Good morning and welcome to Episode 122 of The Train Your Brain Podcast with Dr. Michael Trayford. Every Monday we produce a 30-minute episode. Tuesday through Sunday we produce episodes with five-minute tips. Every episode of the Train Your Brain Podcast features a tip, so you can receive pointers 365 days a year that will help enhance the performance of your brain!
Today Dr. Trayford shares brain training tip 122. The alarm clock wakes you up in the morning and what is the first thing that you do? If your answer is that you push the snooze button, then you might want to rethink that move. Dr. Trayford recommends placing your alarm clock across the room so that you have to get out of bed to turn it off. Actually as you set a consistent sleep cycle, then you eventually may not need an alarm clock, but if you still do use an alarm clock then getting up when it goes off will ensure that your last few minutes of sleep in the morning aren’t interrupted. Thanks for listening!
If you have any concerns regarding the information and applications discussed in this podcast, please consult your physician and a doctor who is experienced in functional neurology. Michael Trayford DC, DACNB is available for consultation by calling (828) 708-5274. Thanks for listening.
Jason: I do have an idea for the meaning behind this tip.
What’s your interpretation?
Jason: taking those micro-naps during your day, will throw off your sleep rhythm.
In this tip what we’re talking about today is the snooze button on your alarm clock.
Jason: No I don’t really use the snooze button.
The ultimate thing to keep in mind here is that when you get into good reliable sleep cycles and sleep patterns. We rely on them during the day, we have reproducible sleep and waking times, it develops really good sleep hygiene patterns. Some people can even get to the point where they are waking themselves up on the same time, consistently. So for them an alarm clock really isn’t even necessary.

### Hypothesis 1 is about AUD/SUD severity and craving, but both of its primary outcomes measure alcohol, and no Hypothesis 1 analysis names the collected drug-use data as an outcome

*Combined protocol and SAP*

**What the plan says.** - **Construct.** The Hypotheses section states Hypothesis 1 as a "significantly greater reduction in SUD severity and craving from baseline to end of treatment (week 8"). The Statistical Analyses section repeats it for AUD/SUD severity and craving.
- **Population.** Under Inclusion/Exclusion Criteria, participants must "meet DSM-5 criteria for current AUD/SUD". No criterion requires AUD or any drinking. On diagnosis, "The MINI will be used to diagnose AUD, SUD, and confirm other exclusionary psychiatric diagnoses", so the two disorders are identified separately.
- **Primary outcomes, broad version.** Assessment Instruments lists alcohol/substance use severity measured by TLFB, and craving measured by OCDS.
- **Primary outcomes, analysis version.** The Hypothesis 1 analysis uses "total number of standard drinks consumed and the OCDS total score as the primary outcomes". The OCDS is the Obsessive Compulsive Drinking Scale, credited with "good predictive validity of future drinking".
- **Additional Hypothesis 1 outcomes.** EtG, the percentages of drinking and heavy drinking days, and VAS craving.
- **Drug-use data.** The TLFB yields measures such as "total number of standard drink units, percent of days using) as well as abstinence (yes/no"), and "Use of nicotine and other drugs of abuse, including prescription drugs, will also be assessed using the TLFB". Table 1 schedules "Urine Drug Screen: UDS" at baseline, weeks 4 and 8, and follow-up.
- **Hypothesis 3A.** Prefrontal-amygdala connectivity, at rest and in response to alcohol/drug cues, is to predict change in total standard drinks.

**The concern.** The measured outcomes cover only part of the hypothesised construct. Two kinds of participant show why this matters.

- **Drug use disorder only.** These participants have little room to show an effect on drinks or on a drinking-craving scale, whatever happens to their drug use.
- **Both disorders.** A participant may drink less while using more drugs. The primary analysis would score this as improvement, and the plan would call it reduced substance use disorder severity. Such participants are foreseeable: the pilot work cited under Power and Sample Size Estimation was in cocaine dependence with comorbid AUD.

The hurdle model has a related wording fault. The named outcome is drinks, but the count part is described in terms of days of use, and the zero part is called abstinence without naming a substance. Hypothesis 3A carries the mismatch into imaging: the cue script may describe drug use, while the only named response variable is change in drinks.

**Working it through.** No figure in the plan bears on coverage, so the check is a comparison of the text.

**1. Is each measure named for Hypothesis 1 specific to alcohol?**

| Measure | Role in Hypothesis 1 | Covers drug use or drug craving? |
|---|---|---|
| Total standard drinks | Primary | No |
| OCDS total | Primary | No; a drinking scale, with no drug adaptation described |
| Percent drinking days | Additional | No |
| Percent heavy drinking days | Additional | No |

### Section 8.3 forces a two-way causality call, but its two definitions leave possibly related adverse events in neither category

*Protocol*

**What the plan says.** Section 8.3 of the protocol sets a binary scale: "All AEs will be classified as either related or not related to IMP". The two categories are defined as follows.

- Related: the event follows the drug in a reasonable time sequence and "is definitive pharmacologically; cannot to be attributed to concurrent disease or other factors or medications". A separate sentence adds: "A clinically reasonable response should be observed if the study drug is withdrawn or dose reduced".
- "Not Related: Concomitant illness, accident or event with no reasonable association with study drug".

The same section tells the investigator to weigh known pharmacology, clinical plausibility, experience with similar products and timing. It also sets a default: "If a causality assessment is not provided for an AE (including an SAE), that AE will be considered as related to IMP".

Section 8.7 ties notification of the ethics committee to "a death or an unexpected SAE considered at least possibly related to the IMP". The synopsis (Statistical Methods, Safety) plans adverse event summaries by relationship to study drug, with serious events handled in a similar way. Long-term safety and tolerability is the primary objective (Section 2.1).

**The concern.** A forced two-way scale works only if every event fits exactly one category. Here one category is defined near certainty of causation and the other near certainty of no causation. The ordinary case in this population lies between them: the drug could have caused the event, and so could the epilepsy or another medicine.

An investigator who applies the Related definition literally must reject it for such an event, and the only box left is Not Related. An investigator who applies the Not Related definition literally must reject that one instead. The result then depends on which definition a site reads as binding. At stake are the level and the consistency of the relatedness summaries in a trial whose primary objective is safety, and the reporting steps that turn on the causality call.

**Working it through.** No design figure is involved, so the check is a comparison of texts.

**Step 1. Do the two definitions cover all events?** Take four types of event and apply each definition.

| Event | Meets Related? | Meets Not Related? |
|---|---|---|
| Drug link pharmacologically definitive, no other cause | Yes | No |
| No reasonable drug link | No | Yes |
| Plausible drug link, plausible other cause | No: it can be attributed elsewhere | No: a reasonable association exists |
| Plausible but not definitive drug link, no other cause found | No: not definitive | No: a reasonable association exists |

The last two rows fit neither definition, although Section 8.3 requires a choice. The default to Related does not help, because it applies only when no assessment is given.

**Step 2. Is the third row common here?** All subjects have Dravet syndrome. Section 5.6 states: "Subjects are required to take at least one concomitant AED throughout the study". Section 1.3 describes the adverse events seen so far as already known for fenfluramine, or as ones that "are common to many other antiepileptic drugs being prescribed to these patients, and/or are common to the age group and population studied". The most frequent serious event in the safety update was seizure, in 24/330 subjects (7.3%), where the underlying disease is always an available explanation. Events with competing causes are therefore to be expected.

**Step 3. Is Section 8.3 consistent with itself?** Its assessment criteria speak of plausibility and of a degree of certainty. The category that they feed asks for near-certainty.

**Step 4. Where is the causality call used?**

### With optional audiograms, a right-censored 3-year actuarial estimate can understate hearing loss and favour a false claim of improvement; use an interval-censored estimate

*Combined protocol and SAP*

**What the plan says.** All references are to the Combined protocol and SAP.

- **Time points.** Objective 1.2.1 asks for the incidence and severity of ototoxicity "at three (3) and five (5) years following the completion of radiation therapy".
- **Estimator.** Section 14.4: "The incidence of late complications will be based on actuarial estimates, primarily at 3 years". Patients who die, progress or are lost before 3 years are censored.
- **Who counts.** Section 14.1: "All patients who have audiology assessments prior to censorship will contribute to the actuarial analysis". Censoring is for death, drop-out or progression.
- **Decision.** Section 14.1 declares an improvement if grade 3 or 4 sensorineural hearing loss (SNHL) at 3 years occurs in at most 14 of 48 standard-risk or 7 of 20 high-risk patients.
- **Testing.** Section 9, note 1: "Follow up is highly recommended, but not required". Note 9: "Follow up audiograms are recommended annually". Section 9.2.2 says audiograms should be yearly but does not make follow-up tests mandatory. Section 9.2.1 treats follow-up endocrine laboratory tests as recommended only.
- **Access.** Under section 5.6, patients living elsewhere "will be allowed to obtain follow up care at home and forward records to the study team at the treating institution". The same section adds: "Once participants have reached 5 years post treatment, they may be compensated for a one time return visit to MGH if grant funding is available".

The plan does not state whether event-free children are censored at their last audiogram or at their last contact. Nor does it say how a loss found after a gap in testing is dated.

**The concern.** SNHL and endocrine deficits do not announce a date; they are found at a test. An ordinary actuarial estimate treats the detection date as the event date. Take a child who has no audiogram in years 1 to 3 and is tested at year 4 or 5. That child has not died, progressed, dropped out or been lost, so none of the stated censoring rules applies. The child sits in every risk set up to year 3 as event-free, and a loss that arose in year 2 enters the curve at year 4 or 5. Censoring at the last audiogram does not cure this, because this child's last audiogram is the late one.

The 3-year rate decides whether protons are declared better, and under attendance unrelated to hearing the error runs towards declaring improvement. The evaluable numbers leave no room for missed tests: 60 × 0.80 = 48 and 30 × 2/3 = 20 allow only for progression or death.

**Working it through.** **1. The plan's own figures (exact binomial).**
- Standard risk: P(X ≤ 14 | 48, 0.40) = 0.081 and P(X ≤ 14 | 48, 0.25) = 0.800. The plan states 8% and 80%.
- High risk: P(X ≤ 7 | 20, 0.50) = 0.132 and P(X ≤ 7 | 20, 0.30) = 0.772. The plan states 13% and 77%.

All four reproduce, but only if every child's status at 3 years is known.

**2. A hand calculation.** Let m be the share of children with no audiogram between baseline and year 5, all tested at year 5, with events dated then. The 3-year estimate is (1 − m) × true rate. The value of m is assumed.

Most people use an alarm clock. There are bad ways to use an alarm clock and there are effective ways to use an alarm clock. This tip is about resisting the urge to hit the snooze bar. One way to do that is to simply put the alarm clock across the room. My alarm clock is probably 15 feet from my bed, just so I can’t roll over and turn it off to go back to sleep.
Hitting the snooze bar does you no good. You simply aren’t going to get any kind of quality sleep in the 10 or 15 minutes between the alarms going off. Hitting the snooze bar also disrupts your stress responses first thing in the morning.
Our cortisol levels start to spike prematurely in the morning. You end up feeling groggy and sluggish in the morning when you’re not getting into that deep REM sleep. As we’ve talked about in the past, it’s a matter of quantity and quality. That extra little quantity of sleep you get in the morning is simply not going to have any quality associated with it.
Along the lines of waking. If you have a loud and annoying alarm clock, it also increases your stress response first thing in the morning. Ideally, you want an alarm clock that gradually increases in volume and is set to a pleasant radio station.
Don’t hit the snooze button, try to focus on establishing a consistent, healthy sleep cycle and someday you might find that you don’t even need an alarm clock.
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